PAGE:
Identifying biodiversity hotspots is a common approach for prioritizing conservation. Most such designations, however, rely on species-level metrics and largely ignore phylogenetics. Although not necessarily more informative than species-level hotspots, phylodiversity hotspots can represent evolutionary history and, potentially, adaptive capacity.
Integrating data on phylogeny and geographical distribution of amphibians, mammals, birds and angiosperms, this study identifies 29 clusters of phylogenetic diversity worldwide. While a large proportion of these overlap with species-level hotspots, the study finds novel phylodiversity hotspots in Central Chile, Honshu (Japan), New Caledonia, the Appalachian Mountains and parts of Texas.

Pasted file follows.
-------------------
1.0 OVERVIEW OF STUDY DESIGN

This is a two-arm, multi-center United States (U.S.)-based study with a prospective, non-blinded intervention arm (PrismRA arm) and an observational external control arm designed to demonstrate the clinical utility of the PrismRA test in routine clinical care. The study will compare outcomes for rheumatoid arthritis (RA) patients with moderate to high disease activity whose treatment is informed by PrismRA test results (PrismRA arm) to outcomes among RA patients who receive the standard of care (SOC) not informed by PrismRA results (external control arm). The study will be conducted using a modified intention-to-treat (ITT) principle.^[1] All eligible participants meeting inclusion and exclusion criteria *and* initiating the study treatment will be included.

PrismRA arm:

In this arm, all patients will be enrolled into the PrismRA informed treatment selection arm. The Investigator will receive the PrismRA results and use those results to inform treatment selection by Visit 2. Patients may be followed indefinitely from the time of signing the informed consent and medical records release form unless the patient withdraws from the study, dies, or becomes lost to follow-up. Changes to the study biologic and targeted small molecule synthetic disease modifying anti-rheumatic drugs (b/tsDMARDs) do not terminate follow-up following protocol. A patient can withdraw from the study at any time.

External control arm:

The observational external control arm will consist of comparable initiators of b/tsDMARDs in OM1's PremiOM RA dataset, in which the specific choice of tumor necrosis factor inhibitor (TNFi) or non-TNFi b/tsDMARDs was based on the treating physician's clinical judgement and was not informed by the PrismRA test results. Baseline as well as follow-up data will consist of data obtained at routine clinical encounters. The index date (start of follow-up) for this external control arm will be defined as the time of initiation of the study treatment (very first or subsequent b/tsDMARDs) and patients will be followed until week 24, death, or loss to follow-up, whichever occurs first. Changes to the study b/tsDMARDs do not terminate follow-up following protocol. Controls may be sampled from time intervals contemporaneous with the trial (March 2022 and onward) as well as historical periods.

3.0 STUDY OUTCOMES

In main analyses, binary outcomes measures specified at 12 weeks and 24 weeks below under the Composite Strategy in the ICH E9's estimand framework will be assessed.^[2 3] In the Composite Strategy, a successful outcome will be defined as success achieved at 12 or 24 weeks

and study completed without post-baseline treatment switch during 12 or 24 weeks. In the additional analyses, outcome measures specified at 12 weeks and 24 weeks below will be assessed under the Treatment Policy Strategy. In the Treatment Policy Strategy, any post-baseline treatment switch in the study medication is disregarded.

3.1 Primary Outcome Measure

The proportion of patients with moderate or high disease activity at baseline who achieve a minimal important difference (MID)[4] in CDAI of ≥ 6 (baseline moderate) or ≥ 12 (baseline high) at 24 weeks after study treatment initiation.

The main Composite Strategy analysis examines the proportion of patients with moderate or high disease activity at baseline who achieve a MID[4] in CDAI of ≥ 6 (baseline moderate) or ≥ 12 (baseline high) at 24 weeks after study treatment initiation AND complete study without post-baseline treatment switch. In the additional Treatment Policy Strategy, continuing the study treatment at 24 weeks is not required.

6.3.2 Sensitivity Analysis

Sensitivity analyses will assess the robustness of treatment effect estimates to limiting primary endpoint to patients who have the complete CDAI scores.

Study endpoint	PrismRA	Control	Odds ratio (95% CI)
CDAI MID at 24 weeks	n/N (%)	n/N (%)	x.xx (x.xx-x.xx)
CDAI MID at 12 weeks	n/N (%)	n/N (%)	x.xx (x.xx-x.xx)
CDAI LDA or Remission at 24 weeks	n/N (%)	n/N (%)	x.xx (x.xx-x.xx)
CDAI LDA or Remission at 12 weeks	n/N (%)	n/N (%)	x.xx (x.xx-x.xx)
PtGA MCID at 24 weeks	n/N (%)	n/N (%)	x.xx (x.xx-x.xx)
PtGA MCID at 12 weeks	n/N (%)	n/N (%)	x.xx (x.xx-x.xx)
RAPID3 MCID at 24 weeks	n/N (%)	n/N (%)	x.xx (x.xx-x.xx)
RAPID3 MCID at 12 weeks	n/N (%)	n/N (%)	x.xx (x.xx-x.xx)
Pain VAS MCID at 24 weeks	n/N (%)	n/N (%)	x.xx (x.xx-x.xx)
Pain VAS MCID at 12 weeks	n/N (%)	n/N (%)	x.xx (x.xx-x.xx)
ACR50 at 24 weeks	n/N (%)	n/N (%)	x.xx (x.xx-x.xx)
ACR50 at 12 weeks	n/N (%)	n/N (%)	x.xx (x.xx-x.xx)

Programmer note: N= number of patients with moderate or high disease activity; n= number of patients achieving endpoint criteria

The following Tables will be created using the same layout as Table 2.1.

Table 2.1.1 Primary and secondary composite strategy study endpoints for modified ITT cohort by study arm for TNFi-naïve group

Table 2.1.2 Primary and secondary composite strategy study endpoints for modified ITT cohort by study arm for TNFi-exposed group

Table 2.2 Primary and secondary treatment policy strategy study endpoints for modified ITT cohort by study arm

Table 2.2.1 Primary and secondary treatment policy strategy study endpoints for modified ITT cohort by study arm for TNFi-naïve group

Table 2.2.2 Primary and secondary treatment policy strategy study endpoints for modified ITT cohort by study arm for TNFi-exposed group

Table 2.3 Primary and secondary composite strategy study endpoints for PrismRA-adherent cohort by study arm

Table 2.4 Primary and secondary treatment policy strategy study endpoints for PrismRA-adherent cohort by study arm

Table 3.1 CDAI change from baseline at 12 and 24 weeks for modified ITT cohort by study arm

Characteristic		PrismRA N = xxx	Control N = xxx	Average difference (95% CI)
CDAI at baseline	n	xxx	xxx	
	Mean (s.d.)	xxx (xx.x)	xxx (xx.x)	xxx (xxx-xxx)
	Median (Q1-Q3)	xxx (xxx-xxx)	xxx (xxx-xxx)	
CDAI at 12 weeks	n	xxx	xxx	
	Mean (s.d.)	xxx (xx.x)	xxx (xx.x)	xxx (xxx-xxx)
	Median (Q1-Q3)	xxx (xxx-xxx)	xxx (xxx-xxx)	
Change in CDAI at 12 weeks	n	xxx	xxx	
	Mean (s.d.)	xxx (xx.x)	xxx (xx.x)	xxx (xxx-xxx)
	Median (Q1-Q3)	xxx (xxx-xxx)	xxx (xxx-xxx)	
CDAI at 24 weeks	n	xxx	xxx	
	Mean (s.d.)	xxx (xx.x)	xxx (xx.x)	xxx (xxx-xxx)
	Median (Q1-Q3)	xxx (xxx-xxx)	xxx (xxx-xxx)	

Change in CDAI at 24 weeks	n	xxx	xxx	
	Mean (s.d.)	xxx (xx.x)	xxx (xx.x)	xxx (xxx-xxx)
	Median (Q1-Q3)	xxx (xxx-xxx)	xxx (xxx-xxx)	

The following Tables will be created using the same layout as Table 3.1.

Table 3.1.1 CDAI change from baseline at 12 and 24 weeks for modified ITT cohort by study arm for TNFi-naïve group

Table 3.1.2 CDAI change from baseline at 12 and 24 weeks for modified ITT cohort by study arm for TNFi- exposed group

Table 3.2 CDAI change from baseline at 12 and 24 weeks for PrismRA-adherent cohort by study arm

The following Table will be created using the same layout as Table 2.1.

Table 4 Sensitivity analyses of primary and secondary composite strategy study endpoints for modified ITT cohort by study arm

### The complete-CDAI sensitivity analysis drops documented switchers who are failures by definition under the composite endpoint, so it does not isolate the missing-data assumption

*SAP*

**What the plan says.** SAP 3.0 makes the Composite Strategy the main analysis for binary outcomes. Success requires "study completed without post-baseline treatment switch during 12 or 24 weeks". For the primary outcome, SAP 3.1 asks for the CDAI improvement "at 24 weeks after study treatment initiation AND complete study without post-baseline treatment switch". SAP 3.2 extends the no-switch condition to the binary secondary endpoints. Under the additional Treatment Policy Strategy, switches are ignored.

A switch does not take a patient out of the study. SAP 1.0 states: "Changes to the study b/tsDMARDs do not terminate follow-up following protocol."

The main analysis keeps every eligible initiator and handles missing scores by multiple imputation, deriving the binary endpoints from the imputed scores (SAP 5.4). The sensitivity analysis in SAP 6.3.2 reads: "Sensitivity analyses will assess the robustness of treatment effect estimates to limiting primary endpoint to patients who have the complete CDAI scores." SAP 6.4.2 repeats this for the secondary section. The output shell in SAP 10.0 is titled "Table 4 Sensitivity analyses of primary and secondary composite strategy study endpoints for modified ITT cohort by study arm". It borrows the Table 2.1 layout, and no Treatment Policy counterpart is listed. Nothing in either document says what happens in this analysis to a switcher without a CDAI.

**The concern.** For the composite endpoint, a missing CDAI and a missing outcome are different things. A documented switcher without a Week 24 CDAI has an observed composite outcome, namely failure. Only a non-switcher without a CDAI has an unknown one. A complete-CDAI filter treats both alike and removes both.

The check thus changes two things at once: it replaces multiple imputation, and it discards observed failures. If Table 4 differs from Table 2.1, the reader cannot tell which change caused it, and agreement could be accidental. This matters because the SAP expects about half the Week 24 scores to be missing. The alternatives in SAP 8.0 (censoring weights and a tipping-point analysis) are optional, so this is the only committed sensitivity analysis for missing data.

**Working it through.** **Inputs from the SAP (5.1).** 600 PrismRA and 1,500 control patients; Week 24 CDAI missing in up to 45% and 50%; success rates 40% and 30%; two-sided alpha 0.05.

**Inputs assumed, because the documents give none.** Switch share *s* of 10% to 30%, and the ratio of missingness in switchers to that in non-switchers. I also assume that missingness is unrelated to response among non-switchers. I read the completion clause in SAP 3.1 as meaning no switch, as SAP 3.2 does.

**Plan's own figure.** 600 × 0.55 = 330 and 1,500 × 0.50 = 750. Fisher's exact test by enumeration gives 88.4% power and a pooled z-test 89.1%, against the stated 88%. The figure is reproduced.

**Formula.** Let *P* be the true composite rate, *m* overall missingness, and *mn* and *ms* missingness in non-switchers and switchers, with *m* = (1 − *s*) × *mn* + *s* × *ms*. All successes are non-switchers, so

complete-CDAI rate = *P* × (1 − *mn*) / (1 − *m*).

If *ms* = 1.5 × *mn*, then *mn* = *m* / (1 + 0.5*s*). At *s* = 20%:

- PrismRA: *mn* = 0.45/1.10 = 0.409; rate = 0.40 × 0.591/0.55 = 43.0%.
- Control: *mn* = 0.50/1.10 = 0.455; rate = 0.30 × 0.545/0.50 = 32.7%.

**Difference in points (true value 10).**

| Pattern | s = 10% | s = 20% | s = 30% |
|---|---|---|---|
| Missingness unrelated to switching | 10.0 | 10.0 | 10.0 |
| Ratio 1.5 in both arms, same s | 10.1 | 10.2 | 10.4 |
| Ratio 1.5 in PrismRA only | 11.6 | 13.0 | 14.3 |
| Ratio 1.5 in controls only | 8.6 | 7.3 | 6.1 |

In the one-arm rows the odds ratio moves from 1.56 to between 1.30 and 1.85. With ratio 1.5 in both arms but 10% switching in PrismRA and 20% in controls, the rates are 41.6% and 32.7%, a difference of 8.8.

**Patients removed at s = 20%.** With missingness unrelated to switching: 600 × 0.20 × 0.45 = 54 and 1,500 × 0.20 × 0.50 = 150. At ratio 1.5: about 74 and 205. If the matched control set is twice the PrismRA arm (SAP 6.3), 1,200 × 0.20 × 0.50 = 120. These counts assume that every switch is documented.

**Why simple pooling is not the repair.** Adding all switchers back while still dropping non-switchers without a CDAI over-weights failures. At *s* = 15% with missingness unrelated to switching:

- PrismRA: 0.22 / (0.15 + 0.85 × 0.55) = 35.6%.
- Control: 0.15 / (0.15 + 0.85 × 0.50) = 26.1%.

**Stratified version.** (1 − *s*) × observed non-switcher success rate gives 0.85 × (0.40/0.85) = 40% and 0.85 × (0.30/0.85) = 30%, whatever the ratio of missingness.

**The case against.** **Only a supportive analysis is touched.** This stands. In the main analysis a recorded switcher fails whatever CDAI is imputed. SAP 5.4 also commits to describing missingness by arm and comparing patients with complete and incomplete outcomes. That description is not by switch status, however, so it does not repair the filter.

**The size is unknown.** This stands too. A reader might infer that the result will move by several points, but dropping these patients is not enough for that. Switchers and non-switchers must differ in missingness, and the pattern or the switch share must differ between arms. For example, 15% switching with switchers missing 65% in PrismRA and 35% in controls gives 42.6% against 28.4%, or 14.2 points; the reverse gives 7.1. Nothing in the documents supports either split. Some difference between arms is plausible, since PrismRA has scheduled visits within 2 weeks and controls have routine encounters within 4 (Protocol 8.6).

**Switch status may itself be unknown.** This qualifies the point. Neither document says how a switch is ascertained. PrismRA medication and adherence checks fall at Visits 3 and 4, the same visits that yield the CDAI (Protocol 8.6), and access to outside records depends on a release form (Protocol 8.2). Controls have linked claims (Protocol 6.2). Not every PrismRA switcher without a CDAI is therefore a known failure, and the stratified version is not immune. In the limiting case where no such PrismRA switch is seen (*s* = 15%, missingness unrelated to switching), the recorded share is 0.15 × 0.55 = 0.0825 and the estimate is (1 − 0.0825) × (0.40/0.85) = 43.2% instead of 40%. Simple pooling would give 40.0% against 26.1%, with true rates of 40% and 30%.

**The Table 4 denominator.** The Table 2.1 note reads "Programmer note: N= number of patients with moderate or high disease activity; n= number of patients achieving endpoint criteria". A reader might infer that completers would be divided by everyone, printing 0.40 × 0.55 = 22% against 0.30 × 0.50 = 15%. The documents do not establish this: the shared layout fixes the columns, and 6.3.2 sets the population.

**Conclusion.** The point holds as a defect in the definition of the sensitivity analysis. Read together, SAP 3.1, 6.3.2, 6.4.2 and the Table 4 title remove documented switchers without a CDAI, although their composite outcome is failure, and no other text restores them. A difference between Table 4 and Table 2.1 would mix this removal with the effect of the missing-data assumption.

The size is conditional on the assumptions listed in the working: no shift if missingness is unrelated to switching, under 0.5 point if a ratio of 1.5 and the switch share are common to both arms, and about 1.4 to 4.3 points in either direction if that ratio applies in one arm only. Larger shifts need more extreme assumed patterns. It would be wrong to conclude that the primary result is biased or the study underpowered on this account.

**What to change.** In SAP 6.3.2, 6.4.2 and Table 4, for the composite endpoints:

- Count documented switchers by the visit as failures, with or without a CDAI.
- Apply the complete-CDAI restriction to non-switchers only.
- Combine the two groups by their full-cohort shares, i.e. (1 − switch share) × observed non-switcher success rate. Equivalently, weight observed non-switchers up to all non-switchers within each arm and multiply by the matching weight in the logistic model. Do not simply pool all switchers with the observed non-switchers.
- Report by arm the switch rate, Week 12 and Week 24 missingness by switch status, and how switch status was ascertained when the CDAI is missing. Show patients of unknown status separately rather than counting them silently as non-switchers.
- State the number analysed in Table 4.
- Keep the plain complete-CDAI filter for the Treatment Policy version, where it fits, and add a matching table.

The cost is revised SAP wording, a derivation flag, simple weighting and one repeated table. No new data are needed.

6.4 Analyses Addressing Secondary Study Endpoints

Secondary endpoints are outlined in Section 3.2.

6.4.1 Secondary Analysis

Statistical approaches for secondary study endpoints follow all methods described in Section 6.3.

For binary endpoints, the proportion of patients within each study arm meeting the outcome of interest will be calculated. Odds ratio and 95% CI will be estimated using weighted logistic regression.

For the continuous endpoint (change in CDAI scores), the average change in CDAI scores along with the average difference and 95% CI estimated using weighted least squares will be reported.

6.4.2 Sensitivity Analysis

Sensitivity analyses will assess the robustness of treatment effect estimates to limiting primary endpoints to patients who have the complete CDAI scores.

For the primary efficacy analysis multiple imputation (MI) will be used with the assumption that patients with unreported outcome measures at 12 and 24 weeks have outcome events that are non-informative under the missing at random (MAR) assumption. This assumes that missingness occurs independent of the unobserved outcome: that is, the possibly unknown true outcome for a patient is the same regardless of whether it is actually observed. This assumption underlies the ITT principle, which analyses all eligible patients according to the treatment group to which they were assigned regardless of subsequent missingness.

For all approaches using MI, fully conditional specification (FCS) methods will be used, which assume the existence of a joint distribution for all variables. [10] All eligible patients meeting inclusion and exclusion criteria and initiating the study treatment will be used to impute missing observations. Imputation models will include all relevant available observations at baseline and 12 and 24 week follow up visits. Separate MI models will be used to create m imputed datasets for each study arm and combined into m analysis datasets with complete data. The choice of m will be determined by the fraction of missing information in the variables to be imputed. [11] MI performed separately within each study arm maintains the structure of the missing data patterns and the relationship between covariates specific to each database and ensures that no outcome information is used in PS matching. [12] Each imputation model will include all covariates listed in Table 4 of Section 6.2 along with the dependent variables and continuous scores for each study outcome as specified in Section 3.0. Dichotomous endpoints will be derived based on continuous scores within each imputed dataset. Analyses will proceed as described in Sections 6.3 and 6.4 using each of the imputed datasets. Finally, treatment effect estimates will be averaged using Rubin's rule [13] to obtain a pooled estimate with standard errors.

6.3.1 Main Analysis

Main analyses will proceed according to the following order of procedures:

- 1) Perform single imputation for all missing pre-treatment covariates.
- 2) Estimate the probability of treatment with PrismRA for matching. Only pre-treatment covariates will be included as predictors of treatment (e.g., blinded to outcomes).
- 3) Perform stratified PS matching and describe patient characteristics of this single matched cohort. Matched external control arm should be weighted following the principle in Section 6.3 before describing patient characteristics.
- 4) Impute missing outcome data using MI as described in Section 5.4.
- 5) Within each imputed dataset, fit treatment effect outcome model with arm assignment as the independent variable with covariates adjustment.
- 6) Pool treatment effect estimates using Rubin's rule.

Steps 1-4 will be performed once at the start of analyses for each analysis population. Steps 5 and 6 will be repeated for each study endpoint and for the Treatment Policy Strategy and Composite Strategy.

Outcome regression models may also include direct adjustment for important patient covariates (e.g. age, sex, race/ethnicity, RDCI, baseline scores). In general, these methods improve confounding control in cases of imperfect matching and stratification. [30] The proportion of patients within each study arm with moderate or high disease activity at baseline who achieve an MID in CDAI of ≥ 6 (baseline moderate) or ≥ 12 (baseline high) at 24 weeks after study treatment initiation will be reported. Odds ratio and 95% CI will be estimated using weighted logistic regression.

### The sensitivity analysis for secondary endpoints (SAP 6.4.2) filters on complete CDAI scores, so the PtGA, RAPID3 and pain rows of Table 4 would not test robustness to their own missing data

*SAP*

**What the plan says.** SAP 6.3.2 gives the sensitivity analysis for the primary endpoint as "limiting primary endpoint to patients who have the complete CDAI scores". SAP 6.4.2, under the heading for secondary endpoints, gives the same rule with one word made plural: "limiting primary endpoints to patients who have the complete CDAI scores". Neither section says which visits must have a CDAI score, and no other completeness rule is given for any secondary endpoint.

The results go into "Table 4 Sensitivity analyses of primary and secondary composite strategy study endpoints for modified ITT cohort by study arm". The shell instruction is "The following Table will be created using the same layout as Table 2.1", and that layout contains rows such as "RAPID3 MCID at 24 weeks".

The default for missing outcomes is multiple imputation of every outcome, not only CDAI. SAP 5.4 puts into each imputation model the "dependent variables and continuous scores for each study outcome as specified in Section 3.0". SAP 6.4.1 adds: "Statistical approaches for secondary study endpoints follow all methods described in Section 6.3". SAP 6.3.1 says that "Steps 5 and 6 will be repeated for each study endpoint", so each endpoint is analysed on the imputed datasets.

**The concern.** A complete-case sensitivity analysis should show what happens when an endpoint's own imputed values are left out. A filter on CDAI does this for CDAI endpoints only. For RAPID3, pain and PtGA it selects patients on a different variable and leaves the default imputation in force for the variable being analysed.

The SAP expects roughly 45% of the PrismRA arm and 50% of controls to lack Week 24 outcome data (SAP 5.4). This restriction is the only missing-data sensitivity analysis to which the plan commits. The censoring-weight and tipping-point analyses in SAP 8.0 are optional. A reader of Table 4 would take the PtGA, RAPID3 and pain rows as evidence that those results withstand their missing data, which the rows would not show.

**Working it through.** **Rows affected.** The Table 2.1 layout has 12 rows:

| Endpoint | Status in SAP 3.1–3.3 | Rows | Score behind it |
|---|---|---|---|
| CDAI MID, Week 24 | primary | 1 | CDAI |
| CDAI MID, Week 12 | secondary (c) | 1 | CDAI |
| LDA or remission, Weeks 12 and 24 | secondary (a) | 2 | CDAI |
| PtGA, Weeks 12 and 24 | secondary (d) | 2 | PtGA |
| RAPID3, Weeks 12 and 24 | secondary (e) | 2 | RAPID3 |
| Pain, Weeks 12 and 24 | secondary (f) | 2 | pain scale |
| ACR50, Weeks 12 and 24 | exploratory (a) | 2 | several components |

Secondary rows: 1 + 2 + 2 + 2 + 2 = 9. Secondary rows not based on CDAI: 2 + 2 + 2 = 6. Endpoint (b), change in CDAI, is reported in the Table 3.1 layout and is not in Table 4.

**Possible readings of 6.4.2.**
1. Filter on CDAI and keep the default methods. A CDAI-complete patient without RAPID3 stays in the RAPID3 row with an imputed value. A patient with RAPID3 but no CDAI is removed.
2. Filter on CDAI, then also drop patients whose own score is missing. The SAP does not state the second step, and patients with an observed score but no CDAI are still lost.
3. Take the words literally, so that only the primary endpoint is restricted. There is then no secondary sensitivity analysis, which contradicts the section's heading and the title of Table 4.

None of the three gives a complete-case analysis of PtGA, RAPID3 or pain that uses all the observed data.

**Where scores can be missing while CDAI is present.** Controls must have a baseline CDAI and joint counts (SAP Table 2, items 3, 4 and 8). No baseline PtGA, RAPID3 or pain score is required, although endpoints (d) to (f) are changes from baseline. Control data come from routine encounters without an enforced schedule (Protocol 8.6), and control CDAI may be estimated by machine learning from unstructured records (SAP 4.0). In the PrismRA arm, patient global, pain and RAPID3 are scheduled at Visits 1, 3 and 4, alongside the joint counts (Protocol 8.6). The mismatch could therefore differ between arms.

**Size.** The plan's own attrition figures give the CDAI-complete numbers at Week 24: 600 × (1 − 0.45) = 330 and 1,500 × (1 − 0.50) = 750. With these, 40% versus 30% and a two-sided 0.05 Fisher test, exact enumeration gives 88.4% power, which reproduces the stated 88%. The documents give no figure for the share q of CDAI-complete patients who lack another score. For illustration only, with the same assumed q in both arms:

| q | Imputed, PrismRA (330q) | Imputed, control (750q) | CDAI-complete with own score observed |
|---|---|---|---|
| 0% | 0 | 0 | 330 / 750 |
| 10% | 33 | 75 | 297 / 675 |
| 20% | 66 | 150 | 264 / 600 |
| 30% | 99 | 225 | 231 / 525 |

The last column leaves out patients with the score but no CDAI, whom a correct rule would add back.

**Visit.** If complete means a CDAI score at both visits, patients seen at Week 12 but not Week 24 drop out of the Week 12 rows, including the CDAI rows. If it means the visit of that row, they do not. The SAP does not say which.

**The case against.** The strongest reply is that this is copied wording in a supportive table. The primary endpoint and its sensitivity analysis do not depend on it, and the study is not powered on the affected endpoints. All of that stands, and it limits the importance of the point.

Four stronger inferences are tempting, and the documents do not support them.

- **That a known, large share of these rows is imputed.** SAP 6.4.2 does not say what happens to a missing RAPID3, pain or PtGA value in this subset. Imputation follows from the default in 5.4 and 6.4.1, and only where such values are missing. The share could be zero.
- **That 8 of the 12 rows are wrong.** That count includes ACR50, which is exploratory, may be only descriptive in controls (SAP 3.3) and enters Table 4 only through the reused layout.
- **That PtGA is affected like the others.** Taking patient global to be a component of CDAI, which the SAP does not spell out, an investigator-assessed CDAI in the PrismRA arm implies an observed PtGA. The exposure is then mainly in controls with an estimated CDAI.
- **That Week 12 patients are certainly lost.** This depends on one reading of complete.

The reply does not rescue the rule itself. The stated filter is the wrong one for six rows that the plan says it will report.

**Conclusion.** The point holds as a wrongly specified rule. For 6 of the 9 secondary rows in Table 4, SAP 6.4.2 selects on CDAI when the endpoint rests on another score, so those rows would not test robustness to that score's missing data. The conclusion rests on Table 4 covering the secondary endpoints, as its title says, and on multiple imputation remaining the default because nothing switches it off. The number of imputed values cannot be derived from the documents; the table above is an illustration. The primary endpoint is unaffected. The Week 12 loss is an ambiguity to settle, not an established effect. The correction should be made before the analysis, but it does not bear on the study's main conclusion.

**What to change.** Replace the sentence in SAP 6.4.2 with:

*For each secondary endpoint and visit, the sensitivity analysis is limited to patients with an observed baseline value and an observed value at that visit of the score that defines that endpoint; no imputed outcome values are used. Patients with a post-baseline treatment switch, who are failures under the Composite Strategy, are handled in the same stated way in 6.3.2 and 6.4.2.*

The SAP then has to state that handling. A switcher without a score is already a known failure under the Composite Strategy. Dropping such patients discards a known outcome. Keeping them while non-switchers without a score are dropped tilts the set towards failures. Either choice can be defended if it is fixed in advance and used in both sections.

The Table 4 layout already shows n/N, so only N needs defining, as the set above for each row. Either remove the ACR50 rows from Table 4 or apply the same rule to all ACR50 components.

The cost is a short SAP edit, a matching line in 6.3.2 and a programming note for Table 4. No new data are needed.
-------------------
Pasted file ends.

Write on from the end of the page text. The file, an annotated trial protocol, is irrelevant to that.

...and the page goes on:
Across all taxonomic groups, the largest phylodiverse concentrations were found in tropical regions, and overall, less than 10 per cent of phylodiversity hotspots are designated as protected areas.